Facebook recently wrapped up a promotion tour designed to lure U.S. publishers to deliver their news feeds to Facebook. Since Facebook’s 1.4 billion users give it the world’s biggest platform, this move, if successful, would define the very future of news delivery.
How To Identify Your Customers, Make Them Love You, And Keep Them HookedMartin Lindstrom
Every company is struggling to nail down their core target group. If only they could define it, life--or at least business--would be a whole lot easier. They could then channel resources and focus energy in the right direction.
Brand This Way: 3 Road-Tested Marketing Moves Ripped From Lady GagaMartin Lindstrom
There is much the corporate world can learn from this 25-year-old diva, whose talent for building a brand might even surpass her formidable performing chops. On July 12, 2011, Lady Gaga’s private jet touched down on Australian soil.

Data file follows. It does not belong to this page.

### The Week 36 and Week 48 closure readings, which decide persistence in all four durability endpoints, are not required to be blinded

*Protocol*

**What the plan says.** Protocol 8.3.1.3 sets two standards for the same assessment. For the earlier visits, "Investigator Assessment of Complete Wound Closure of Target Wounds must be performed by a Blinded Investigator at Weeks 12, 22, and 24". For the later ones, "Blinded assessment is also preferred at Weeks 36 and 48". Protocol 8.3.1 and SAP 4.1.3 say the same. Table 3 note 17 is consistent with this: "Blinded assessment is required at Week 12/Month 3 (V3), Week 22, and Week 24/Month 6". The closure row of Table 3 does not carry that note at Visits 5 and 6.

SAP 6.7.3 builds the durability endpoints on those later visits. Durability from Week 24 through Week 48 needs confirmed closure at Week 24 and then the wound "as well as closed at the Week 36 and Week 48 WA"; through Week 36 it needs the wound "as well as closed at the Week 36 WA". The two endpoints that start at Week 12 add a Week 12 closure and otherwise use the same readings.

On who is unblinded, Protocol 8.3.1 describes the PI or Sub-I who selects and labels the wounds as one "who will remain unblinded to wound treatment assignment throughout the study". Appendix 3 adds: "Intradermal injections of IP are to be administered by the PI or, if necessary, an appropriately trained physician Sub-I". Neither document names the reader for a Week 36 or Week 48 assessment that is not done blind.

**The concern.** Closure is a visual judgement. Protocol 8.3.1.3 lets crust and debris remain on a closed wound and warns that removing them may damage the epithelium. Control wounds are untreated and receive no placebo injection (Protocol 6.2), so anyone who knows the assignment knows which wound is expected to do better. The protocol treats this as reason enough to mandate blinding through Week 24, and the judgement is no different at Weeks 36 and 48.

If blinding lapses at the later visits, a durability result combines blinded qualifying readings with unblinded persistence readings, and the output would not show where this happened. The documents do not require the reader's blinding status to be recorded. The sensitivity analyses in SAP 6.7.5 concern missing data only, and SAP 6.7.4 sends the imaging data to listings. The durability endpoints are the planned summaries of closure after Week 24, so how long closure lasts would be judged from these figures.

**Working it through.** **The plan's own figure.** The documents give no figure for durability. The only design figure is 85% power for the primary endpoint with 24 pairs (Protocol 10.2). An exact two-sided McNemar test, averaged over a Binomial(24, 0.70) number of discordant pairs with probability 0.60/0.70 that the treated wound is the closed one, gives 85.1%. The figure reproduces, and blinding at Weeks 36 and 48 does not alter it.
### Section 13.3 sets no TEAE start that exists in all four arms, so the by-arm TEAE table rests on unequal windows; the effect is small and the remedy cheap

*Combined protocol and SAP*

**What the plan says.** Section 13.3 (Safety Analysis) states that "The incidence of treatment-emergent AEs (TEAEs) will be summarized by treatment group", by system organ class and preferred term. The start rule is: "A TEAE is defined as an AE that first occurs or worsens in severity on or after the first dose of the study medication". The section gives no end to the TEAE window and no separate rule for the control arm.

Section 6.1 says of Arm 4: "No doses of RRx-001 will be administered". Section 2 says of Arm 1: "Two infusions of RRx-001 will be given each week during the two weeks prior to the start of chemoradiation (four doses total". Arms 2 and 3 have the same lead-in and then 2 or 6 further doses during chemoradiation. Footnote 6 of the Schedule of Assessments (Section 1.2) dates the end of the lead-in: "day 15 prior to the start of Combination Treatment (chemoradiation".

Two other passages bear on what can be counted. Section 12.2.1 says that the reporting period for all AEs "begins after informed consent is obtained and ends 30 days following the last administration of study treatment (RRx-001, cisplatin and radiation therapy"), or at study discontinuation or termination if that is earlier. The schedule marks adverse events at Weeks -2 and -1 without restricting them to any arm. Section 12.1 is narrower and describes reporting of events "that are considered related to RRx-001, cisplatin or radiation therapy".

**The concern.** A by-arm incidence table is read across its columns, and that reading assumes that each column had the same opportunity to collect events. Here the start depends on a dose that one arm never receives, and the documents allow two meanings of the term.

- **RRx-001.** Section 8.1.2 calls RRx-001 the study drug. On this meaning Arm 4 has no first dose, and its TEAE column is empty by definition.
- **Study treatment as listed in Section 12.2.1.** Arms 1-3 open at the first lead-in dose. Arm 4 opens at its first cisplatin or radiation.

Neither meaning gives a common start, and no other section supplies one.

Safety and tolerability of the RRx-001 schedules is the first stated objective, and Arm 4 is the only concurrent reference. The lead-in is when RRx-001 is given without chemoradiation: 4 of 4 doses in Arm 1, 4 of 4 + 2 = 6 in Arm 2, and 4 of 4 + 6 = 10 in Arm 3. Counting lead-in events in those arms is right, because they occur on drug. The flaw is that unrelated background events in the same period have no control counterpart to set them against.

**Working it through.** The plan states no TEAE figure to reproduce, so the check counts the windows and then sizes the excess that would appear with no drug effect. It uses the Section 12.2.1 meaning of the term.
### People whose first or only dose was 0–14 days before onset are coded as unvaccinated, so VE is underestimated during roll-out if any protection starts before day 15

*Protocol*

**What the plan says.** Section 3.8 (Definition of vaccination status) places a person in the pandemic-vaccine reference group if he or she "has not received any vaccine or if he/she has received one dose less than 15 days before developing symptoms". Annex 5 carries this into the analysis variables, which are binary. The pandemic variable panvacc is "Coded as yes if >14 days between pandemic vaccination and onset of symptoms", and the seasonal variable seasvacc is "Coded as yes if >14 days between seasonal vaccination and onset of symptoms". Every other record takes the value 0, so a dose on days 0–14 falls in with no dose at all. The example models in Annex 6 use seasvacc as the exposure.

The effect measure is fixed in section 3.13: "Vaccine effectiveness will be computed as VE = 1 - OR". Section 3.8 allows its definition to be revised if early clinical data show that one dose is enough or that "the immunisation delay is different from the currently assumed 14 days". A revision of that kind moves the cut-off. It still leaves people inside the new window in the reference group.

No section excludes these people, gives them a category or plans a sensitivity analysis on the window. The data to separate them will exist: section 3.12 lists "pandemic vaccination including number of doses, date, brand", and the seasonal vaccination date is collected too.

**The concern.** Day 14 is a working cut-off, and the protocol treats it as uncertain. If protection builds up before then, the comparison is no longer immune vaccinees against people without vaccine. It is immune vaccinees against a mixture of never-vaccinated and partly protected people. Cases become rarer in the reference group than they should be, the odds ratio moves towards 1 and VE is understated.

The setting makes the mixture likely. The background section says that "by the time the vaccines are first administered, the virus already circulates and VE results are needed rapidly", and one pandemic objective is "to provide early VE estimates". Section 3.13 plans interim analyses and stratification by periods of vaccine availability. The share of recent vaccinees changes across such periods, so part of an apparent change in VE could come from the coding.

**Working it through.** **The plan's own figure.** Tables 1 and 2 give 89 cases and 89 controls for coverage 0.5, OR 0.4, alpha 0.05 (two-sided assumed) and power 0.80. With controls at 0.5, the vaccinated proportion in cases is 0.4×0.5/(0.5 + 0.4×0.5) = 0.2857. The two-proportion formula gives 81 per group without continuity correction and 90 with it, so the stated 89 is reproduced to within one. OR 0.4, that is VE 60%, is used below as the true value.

What CEOs Can Learn From Siberian TeenagersMartin Lindstrom
Understanding people through direct experience has become a forgotten part of American business. Here's how strangers can and should help shape brands.
Are You a Victim of Phantom Vibration Syndrome?Martin Lindstrom
That's right--when you reach for your cell phone, though you are unprovoked by a beep or a hum, you are a slave of biology, and of our modern-day dependency on gadgets.
How the Chinese Became Global Branding GeniusesMartin Lindstrom
In the same way China approached its preparations for the Beijing Olympics, businesses have fully detailed each sensory impression a product will have on consumers. One company's ultimate objective: Become a global leader in car manufacturing. Look out, Detroit.
Creative Marketing for Mom & Pop ShopsMartin Lindstrom
Walmart might move in down the street and under-price you, but they can't take away your story. The stories of three small businesses might help you outfox your biggest competitors. Any business can be turned around with a simple idea.
Want to Sell Product? Sleep With Your CustomersMartin Lindstrom
Knowing the bathroom, eating, and cleanliness habits of consumers can make or break a campaign. Question is: How far are you willing to go? How well would you say you know your consumer--not just the broad-stroke stuff, either, like their income or marital status.
Have you seen Martin Lindstrom speak? What did you think?